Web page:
There is a growing ‘energy democracy’ (ED) movement which regards the transition to renewable energy as an opportunity for socio-economic transformation, as well as technological innovation. The literature on ED tends to associate greater democratic control of energy systems with increased community control over the means of energy generation and distribution. Nonetheless, this literature often assumes rather than demonstrates that the forms of governance it promotes are more democratic than the status quo. This analysis contributes to the emerging field of ED by assessing the complex and varied ways in which communities in Scotland practise energy governance. By focusing on three key governance processes (decision-making, accountability and dispute resolution), the importance of local contexts for the establishment and negotiation of democratic practices is demonstrated. This local specificity, however, also raises further questions regarding the universal applicability of the ED concept.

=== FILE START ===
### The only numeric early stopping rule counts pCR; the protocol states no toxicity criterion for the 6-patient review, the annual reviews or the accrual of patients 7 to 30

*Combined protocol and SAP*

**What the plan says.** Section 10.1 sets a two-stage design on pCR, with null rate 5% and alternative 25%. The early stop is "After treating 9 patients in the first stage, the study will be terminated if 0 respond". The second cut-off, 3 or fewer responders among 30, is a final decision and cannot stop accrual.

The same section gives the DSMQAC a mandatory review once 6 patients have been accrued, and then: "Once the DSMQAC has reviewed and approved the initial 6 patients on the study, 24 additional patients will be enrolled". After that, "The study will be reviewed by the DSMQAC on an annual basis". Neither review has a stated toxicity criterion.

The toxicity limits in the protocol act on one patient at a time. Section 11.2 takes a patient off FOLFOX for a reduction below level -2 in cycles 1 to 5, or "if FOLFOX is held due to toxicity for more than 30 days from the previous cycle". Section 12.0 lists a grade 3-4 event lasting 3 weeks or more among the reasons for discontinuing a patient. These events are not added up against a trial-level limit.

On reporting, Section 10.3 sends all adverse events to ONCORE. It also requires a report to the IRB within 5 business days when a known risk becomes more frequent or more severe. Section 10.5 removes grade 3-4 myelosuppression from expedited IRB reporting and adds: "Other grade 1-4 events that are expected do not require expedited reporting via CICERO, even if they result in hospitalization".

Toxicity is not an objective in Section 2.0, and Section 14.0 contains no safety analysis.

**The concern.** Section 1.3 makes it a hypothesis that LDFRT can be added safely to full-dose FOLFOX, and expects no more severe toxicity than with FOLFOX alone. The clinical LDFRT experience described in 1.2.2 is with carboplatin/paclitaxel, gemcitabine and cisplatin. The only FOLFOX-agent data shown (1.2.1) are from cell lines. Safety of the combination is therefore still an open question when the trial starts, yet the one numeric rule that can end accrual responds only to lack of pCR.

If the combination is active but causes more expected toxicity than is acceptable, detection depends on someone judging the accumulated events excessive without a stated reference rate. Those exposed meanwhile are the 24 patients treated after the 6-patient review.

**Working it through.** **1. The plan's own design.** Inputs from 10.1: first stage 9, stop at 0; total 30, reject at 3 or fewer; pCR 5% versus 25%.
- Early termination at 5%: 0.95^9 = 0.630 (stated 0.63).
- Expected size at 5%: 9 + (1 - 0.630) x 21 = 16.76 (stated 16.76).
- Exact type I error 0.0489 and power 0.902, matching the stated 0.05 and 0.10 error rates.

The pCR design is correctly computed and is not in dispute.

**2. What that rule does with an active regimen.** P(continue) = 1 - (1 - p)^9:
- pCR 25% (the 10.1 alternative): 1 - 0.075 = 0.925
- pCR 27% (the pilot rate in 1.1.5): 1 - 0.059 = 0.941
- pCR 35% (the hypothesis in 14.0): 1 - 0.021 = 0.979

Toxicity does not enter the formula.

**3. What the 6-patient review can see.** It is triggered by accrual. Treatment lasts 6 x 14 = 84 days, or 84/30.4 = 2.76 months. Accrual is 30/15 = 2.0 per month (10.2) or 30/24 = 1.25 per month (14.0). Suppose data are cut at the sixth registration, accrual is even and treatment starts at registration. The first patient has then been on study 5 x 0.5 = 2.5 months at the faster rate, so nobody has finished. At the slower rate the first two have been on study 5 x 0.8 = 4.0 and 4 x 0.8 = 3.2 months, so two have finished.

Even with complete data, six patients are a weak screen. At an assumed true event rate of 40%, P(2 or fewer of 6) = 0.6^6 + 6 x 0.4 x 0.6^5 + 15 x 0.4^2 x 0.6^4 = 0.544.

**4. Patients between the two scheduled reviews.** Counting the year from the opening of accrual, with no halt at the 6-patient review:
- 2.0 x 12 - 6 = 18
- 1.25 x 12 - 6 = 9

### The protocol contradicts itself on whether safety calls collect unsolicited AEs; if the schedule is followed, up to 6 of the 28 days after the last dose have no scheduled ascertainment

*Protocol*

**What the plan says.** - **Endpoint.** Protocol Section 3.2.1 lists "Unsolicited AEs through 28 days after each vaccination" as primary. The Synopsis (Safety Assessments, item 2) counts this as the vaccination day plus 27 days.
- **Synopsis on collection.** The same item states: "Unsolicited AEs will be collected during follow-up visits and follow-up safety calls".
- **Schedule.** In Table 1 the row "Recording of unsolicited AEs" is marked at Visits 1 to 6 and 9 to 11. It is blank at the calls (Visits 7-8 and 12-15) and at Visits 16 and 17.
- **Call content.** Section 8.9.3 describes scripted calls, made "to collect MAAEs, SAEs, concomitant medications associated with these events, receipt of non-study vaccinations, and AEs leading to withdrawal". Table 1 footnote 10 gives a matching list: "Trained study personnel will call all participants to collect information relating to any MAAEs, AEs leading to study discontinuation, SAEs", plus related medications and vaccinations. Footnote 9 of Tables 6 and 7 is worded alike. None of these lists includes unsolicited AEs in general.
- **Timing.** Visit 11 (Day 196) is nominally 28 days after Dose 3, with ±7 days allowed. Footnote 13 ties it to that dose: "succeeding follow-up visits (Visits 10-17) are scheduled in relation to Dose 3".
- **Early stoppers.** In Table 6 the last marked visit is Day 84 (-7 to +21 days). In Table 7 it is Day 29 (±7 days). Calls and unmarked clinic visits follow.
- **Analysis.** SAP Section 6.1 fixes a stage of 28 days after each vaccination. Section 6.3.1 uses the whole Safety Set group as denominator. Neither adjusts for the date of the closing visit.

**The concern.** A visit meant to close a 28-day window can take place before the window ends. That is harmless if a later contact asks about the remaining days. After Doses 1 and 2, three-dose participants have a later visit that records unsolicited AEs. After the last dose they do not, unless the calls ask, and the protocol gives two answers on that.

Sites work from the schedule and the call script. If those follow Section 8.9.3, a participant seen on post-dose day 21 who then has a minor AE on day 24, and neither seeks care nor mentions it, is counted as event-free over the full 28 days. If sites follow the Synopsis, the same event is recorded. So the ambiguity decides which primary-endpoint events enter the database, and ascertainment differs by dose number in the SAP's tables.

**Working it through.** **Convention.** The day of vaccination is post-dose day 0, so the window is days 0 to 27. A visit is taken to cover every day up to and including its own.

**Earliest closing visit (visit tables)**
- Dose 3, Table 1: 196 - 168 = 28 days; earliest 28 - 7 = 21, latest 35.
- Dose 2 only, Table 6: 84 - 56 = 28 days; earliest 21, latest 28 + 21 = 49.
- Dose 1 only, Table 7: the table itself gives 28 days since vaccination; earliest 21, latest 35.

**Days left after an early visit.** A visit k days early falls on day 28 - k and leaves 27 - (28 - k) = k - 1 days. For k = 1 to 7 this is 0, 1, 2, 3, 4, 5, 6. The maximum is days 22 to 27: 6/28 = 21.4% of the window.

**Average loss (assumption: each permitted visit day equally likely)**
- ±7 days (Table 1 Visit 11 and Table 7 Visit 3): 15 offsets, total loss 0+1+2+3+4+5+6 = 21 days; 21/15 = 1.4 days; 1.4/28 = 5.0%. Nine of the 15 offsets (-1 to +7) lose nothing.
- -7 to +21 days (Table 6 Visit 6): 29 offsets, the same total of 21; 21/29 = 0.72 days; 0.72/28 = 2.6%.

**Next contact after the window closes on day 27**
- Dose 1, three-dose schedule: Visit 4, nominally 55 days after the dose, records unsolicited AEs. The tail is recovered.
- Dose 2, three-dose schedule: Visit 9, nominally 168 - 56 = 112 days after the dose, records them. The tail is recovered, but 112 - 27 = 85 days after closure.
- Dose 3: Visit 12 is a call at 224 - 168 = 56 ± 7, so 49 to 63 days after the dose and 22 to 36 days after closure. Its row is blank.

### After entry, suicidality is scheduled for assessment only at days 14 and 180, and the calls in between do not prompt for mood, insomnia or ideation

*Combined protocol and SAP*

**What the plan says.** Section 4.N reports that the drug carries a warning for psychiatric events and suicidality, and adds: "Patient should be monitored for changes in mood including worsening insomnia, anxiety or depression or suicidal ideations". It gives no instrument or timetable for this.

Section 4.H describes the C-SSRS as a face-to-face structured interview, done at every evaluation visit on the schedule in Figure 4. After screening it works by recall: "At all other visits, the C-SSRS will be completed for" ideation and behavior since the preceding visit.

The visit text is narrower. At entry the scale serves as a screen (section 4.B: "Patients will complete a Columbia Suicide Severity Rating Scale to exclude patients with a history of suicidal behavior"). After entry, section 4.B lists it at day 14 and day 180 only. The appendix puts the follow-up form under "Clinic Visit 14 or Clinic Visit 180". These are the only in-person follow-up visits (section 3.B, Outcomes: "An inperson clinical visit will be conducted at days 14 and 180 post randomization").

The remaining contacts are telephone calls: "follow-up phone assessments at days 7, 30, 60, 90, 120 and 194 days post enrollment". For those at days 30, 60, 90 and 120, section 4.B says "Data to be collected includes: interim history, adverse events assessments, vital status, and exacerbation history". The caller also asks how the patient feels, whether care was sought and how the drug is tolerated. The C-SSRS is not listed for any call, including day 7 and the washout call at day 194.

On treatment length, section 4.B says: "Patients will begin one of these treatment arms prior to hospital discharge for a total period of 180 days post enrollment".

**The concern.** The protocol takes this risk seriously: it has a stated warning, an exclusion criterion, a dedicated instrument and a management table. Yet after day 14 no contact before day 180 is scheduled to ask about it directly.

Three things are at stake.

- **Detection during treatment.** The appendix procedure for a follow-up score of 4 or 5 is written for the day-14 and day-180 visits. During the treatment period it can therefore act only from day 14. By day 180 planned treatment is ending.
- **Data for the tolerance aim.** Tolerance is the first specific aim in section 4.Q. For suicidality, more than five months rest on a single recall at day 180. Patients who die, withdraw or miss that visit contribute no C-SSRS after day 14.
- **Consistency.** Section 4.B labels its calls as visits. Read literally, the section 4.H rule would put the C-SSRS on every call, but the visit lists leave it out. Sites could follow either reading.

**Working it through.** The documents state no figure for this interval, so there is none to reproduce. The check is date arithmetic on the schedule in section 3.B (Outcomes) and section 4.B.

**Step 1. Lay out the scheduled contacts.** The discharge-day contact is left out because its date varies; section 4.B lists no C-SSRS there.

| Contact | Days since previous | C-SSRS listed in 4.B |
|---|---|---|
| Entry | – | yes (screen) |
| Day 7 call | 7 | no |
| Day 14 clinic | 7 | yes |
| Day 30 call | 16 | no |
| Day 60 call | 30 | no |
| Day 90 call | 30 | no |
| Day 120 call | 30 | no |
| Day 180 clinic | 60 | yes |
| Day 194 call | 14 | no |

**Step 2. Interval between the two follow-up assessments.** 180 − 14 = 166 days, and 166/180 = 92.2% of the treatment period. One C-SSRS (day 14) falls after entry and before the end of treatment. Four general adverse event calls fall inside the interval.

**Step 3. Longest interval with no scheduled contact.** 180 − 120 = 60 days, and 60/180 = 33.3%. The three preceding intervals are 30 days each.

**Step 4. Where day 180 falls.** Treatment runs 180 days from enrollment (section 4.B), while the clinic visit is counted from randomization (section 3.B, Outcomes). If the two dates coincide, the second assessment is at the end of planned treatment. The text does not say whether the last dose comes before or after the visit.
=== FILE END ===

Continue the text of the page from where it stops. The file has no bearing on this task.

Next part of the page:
Bibliographical noteFunding Information:
This work was supported by the Economic and Social Research Council. I thank Dr. Claire Haggett and Dr. Dan van der Horst for their valuable feedback on earlier versions, and the two anonymous reviewers whose helpful suggestions improved and clarified this manuscript. I also thank the UK Economic & Social Research Council (ESRC) for funding this research.
© 2018, © 2018 The Author(s). Published by Informa UK Limited, trading as Taylor & Francis Group.
Subject classification (UKÄ)
- Social Sciences Interdisciplinary
- Political Science (excluding Public Administration Studies and Globalization Studies)
- Energy Systems
- community governance
- Energy democracy
- energy governance